52 countries have criminalised marital rape. But in India, lawmakers supposedly fear destabilising the institution of marriage. It’s not fear, it’s misogyny.
“Yes, he is my husband but does that mean he can rape me?”
The argument against marital rape is as simple as that. It does not matter whether the perpetrator is a complete stranger or your husband of many years; forcing an individual to engage in a sexual act amounts to rape.
When Rita (name changed), a survivor of marital rape and domestic violence, approached the local police station, she was told that since he is her husband, she must submit to his demands. This was when she raised the crucial point that whether or not the man is her husband, he has no right to rape her, a point that seems to escape our society and government, at large.
The police eventually arrested her husband, although the charge sheet only mentioned domestic violence and not rape. But their attitude, along with the attitude of her parents and her community is telling of how women are still treated as someone’s property, and as subservient.
“My refusal meant nothing to him,” said Rita when Community Correspondent Reena Ramteke asked her how she tried to oppose him. Rita added that her husband would beat her up and threaten to kill her. He would try to not let the children sleep in the same room as them, but when Rita insisted that they would, he would rape her in their presence.
“Faced by such violence threats, how could I scream?” asks Rita. Her husband’s threats aside, one wonders if many would have come to her aid had she screamed for help. The police initially said that they did not want to get involved in a marital dispute and subsequently filed only a domestic violence case, and her parents, who she thought would support her, said that her problems were none of their business anymore.
Instead of coming to a survivor’s aid, institutions like the family and the state can only make matters worse. Fortunately, her in-laws stayed by her side and helped her file a report, even encouraging her to live separately and letting her stay with them as the violence grew. Rita’s husband is now in jail.
It was not only the stigma against domestic violence and sexual abuse that made it difficult for Rita to file a case but the fact that there is no law that criminalises marital rape. The beliefs that marriage is a sacrament and that the institution of the family should be protected, run deep right from the local police in Rita’s case up to Union Ministers themselves, and within most homes.
International agreements like the CEDAW (Committee on the Elimination of Discrimination against Women) and national level committees like the landmark Justice JS Verma Committee have both recommended removing the marital rape exception from IPC 375, the section of the Indian Penal Code that defines rape. Union Minister for Women and Child Development Maneka Gandhi, who first infamously said that marital rape is a concept that does not apply to India, also later suggested that the government was mulling criminalising the offence. Consequently, the matter was left up to the Law Commission.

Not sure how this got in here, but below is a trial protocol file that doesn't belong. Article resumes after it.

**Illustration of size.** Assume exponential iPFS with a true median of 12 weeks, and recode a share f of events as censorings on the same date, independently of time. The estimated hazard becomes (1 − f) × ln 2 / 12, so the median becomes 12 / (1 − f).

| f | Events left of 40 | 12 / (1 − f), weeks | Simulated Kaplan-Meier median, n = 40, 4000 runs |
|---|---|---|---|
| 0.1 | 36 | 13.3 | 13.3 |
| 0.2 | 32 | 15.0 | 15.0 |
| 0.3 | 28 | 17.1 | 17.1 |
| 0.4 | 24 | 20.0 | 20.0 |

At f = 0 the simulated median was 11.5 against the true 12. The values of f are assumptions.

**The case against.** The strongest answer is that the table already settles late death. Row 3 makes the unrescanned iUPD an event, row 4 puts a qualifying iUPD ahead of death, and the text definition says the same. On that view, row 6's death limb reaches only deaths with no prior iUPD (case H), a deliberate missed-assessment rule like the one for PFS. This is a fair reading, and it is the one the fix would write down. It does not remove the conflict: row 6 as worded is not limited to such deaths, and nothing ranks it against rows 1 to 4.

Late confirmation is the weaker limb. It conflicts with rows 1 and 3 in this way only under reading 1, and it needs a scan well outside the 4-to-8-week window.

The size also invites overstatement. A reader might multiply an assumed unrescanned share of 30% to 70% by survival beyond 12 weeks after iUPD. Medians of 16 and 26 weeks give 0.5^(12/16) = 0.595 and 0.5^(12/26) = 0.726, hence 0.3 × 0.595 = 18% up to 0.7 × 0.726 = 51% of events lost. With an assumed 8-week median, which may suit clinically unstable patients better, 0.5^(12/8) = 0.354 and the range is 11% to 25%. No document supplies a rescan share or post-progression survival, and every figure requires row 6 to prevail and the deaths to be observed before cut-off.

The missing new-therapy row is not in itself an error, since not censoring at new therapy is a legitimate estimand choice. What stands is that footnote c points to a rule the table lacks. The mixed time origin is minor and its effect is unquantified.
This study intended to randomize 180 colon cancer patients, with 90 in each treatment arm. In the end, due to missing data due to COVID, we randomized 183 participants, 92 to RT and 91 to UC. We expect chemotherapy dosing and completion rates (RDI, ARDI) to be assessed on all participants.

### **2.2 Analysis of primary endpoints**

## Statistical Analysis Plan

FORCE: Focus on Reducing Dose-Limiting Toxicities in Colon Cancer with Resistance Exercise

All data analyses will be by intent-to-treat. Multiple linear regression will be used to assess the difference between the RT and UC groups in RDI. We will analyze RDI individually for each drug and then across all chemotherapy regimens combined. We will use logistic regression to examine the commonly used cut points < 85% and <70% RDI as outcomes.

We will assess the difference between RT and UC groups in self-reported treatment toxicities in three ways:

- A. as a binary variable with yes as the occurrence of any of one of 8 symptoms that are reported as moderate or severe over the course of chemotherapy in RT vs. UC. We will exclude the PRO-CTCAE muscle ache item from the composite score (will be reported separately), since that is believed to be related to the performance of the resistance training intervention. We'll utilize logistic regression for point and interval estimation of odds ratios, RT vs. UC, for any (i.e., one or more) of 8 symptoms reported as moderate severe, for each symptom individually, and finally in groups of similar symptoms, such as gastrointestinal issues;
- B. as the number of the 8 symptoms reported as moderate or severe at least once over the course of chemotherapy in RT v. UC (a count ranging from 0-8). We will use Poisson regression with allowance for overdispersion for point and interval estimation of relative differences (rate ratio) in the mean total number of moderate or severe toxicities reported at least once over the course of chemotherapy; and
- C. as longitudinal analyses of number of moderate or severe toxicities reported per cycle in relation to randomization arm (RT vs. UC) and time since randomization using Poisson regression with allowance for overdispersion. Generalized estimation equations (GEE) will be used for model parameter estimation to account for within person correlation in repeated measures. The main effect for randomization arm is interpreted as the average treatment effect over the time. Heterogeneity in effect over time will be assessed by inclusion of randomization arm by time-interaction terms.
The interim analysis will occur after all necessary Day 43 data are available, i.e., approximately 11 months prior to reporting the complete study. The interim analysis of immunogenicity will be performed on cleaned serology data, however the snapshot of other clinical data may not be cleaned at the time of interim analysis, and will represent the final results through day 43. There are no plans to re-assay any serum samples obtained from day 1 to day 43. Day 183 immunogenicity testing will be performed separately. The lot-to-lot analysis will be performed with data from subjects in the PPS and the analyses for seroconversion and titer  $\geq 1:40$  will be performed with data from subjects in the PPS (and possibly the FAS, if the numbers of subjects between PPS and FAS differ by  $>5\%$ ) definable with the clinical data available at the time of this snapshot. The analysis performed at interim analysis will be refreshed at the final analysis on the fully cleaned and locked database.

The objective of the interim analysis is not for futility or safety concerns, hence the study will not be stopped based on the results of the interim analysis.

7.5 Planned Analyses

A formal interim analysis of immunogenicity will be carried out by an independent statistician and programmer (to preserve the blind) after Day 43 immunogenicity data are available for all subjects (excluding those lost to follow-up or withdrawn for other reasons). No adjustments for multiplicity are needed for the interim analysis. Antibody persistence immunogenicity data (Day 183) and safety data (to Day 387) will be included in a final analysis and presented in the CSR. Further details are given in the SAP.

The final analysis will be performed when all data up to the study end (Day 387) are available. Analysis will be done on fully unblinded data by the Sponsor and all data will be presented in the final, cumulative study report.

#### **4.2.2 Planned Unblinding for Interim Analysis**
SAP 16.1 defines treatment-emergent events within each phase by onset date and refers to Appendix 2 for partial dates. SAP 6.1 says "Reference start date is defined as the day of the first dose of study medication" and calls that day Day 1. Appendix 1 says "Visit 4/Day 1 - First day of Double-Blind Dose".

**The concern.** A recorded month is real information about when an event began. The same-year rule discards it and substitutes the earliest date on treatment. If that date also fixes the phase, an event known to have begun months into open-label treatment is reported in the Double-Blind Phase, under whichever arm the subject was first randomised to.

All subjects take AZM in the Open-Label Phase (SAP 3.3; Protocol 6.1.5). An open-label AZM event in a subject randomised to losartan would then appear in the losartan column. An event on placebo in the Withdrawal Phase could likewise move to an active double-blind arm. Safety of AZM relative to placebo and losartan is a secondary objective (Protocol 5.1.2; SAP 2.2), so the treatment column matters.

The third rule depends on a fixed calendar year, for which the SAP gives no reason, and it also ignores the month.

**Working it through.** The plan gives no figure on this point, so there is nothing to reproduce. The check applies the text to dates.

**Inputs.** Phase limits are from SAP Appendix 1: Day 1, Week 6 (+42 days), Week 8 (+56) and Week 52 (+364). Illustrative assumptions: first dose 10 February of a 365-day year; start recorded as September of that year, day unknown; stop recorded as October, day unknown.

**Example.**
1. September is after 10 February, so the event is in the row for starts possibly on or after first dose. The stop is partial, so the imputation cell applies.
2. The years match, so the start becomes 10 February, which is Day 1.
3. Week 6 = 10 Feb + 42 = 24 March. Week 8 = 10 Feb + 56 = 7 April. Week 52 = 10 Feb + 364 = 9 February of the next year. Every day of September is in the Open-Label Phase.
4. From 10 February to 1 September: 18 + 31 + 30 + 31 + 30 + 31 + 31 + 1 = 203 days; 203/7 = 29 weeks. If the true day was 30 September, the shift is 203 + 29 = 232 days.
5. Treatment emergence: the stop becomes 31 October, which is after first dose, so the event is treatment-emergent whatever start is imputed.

The issue hit the courts again in cases of marital rape against minor survivors not below 15 years of age and also when groups of activists petitioned against it again. In the former, the courts ruled that marital rape of a minor below 18 years would also be considered a criminal offence because it would be considered rape under the Protection of Children from Sexual Offences Act of 2012.
Petitioners have also sought the same safeguard for adult married women. Although the petition challenging the exception to IPC 375 is still being heard in the Delhi High Court, senior Supreme Court judges like Justice Chandrachud have also argued that the right to say ‘no’ should be a right after marriage too. In another case, the Gujarat High Court gave relief to a man accused of marital rape on the ground that there was no law to book him under but made it clear that the offence is an injustice and must be criminalised.
Interestingly, a counter-petition challenging the aforementioned PIL in the Delhi High Court also surfaced earlier this year. The petition, filed by a ‘men’s rights group’, argued that marital rape should not be an offence because there are already enough laws protecting women from sexual abuse, and that criminalising it would only harass men further. The court eventually struck down the PIL, hopefully setting a precedent in favour of criminalising the offence. The government, however, has not shown an active interest in doing so.
That married women are already protected by several laws, especially the Protection of Women from Domestic Violence (DV) Act of 2005, is the most common argument against the criminalisation of marital rape. Although the DV Act mentions sexual violence, it is a civil law and not a criminal law. It is precisely what happened in Rita’s case; the police filed a case of domestic violence and her husband is now in jail. But the problem lies in the failure to recognise that non-consensual sex perpetrated by a husband is also rape and that a woman has absolute autonomy over her body and her life, whether she is married or not.
Video by Community Correspondent Reena Ramteke
Article by Alankrita Anand, a member of the VV Editorial Team
Video volunteers community correspondent Bideshini reports on cases of domestic violence from her district of Sundergarh in Odisha.
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